After innumerable tests and meetings with doctors and specialists, I had my transplant on the 4th of July, just after my Semester 1 examinations, receiving a kidney from my life-saving older brother Liam. The surgery took place in Sydney at the Royal Prince Alfred Hospital. Initially, my recovery went really well. I had begun walking (or I should say hobbling) around my ward for short stints on the second day, and could shower (seated) by the third. On the fifth day I was discharged from the hospital with my new kidney and a plethora of drugs to boot. This was, apart from the excruciating pain, the most difficult part. I was given painkillers, anti-rejection drugs, immunosuppressants, steroids and supplements to counter the negative effects of the steroids. All of these drugs had their own side effects, and being a young person with a strong immune system, as well as never being on dialysis, those side effects hit me like a tonne of bricks. So after five days of being home, which at this point was a family friend’s in Sydney, and visiting the renal clinic every day at 7am for approximately 2-4 hours, I was re-admitted into the hospital for mysterious fevers that would appear at night and disappear in the morning, leaving me utterly exhausted until the next evening. Hence began the worst two weeks of this ordeal. I spent two weeks in a hospital bed, each night getting jabbed with needles when my temperature rose, in a vain attempt to find the source of the fevers. Eventually some red spots appeared on my skin, they were swabbed, and somehow had contracted a virus while locked away in a hospital room. You would think someone would be upset at this news, miraculously contracting a virus whilst in hospital, but at this point I was so exhausted and so tired, I simply laughed. Immediately I started a course of anti-viral drugs (yes, another drug) and my fevers were alleviated.
Despite all this, I count myself incredibly lucky. I have two beautiful brothers and an extensive family who all supported me throughout the entire ordeal. I had and still do have an amazing and caring team of specialists, doctors and nurses that kept me positive and always reminded me it was going to get better. I had also enrolled in International Law prior to the transplant for Semester 2, as I was adamant that I did not want to completely postpone my studies. I am not a person that can spend a lot of time with nothing to do. I believed that mental stimulation would also be beneficial in my recovery, rather than letting the drugs turn my brain to mush. As well as getting back to study I began exercising as soon as possible, starting out with light walks and then, after three months or so, easing into running and weight training. I think exercise and mental stimulation combined to help me recover much quicker and to a stronger level than I thought possible. And at this point in time, 15 months out since my surgery, I feel the best I have felt since high school.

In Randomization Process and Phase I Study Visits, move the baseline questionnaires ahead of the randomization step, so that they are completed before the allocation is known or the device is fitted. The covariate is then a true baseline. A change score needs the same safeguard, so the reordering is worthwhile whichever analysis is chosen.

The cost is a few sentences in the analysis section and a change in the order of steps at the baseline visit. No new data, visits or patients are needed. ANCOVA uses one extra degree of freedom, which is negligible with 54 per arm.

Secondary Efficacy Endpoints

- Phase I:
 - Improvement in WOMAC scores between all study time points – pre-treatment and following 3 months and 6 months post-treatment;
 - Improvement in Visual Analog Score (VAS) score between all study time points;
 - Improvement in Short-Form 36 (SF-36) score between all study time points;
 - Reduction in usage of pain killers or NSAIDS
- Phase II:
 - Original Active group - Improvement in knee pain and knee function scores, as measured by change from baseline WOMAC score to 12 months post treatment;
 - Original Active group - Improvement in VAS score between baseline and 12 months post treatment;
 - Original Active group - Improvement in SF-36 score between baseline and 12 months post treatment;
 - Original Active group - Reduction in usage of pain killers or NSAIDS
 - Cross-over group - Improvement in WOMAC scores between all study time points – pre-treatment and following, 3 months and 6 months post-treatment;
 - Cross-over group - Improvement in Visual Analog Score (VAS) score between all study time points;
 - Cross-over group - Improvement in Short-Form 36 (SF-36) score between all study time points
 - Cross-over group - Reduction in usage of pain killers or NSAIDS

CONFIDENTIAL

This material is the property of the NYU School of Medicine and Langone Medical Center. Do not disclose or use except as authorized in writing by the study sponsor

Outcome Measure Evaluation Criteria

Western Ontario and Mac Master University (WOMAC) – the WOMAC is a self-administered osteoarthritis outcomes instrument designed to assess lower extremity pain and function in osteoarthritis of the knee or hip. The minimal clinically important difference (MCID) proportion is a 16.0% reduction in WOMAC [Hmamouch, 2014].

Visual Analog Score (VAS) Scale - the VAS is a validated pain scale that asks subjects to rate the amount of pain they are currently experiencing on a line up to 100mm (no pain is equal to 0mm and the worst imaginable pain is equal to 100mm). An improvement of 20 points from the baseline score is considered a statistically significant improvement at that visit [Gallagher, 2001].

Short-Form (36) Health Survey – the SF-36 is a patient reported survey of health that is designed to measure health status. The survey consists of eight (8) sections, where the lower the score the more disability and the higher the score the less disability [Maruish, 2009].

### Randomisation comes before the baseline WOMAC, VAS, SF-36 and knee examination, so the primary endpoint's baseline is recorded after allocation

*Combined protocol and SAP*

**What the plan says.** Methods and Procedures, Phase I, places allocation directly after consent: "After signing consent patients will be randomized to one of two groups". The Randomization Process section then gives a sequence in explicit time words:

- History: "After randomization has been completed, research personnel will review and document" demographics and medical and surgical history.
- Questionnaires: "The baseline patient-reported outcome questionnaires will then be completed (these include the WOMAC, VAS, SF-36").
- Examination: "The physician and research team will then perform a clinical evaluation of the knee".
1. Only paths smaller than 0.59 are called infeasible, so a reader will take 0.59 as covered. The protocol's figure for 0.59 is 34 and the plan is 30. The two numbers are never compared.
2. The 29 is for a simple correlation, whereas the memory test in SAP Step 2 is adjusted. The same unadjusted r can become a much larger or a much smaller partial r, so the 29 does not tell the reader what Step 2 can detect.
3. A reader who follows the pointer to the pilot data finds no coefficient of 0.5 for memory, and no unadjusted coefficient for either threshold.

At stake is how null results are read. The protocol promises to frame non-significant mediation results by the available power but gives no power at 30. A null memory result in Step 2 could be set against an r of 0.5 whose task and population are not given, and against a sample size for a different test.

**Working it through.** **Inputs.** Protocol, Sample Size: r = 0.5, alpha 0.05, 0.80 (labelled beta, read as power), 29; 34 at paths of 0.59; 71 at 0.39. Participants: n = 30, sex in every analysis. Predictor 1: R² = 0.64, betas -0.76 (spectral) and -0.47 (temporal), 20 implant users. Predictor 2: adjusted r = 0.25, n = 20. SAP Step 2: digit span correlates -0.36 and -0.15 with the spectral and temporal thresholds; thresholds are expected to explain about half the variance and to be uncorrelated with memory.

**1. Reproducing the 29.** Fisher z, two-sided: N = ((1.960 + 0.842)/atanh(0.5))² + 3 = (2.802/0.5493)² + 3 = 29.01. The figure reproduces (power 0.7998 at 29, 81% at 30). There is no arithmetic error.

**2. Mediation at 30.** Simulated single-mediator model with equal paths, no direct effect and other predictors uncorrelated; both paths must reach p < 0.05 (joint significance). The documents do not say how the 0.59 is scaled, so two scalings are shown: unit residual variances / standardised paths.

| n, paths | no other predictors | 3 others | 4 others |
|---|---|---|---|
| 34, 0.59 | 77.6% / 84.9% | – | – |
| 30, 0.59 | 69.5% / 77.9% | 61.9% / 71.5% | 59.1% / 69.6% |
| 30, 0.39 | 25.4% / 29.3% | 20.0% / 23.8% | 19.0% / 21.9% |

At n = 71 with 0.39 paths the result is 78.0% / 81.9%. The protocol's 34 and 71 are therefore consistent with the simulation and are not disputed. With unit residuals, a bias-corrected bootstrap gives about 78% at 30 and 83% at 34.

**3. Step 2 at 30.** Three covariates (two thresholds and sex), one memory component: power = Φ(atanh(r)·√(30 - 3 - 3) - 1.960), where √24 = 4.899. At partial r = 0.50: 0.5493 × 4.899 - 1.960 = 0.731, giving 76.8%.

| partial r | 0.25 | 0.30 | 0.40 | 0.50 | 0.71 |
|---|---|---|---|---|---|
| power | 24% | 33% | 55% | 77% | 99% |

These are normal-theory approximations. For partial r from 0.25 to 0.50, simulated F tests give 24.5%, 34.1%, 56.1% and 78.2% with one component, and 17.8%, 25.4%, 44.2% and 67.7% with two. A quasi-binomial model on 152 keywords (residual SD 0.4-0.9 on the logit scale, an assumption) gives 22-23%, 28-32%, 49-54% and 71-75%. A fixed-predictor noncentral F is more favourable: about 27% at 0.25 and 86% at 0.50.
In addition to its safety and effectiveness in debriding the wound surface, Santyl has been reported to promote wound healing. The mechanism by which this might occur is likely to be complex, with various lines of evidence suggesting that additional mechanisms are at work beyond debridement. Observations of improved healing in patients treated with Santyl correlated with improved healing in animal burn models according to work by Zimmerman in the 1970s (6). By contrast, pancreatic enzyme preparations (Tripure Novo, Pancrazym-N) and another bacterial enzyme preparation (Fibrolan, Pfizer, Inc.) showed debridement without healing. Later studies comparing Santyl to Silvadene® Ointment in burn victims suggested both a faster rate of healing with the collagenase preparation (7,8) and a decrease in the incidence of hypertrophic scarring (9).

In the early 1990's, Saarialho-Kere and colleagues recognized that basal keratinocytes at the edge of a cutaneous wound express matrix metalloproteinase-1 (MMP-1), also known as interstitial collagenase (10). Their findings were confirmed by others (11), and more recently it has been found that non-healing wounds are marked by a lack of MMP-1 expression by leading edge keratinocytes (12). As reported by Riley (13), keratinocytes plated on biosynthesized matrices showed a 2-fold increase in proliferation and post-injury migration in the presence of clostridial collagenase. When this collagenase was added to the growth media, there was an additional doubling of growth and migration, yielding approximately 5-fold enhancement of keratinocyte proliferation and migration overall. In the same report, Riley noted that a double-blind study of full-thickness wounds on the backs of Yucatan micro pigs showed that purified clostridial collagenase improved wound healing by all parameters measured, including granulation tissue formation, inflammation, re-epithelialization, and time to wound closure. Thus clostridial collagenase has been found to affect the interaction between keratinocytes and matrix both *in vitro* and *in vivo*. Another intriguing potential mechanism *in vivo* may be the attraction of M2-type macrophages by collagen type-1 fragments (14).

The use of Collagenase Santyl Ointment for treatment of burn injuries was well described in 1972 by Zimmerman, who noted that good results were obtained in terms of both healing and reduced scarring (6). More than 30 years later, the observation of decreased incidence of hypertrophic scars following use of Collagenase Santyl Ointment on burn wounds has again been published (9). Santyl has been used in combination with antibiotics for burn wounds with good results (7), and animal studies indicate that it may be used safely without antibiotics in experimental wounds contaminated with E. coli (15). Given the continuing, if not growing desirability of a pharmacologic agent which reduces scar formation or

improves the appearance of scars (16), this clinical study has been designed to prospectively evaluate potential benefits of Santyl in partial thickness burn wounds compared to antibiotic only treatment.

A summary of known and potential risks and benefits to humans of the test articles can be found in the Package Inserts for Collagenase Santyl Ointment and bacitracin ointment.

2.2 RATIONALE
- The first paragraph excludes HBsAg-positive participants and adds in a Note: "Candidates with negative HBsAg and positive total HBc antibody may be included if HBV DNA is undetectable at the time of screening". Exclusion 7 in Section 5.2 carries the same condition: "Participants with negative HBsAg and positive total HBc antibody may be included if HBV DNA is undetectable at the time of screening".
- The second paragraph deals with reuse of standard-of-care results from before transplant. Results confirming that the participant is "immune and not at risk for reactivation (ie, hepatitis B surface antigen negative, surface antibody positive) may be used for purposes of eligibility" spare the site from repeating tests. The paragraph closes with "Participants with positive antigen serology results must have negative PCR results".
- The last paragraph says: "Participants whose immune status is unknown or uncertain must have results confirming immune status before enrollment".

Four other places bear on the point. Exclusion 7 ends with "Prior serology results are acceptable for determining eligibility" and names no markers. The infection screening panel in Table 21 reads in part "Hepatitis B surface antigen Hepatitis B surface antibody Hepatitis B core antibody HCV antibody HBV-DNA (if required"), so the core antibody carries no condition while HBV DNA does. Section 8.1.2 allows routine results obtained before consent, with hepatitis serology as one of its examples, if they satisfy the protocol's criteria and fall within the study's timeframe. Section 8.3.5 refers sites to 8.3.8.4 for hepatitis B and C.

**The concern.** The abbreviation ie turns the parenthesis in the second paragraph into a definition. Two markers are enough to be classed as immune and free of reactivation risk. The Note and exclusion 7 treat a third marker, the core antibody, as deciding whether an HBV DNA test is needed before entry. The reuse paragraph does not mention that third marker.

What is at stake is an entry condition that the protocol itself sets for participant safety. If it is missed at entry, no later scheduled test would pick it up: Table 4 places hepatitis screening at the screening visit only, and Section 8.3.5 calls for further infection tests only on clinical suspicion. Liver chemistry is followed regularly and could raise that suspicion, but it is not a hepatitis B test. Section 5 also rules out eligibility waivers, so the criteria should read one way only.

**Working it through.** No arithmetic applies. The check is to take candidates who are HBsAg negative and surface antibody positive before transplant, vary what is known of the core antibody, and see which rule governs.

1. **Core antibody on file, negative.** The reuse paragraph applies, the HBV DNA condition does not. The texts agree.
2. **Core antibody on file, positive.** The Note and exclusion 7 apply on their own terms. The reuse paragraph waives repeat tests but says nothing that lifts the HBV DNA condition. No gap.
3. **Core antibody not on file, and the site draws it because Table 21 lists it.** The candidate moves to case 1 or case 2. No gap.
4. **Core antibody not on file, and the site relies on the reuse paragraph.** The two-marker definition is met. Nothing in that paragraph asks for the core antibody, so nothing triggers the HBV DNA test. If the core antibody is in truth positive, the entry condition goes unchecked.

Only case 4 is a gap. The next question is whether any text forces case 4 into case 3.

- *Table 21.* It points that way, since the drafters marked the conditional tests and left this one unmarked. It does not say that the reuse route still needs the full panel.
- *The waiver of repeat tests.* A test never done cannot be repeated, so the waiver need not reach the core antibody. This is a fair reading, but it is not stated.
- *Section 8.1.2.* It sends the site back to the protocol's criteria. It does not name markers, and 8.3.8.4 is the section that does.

But in saying this, whilst I was in hospital I realised that there are so many who are not as fortunate as I in this respect. In particular, I became close with one man, who was receiving the second transplant of his life. He was weak and gaunt eyed but so hopeful for the future. He had been on the waiting list for nine years just hoping for the right transplant. He could not properly hold down a full-time job, he had not been able to socialise, as he had been exhausted and stuck having his blood pumped through a machine for hours on end, every second day for the last nine years. He had large scars up and down his arms where the permanent cannulas for the dialysis machine had been inserted. But through all this he could still put a smile on and be hopeful. And this is who we are, we are battlers and we only look to the future. We do not want to use our condition as an excuse, we do not want to be treated differently. We just want to be given the chance to live and to contribute like every other human being.
Recipients of kidneys who do not have family members or friends with a matching kidney may have to be on dialysis for an exorbitant amount of time awaiting the right match. This is not the fault of the doctors or any other person. It is the fault of stigma and a lack of awareness. And this is what I hope to cure in my life time. People are afraid of donating a kidney or registering themselves on the deceased donor list. They are afraid because they do not have enough information about what it involves and how to do it. I want to remove the barriers to donors, such as those my brother faced, and I want to increase awareness of the life-saving benefits of donation. I want to show how the bravery and compassion of my brother has given me life and hope. Everyone has that power. Everyone can give this gift to someone.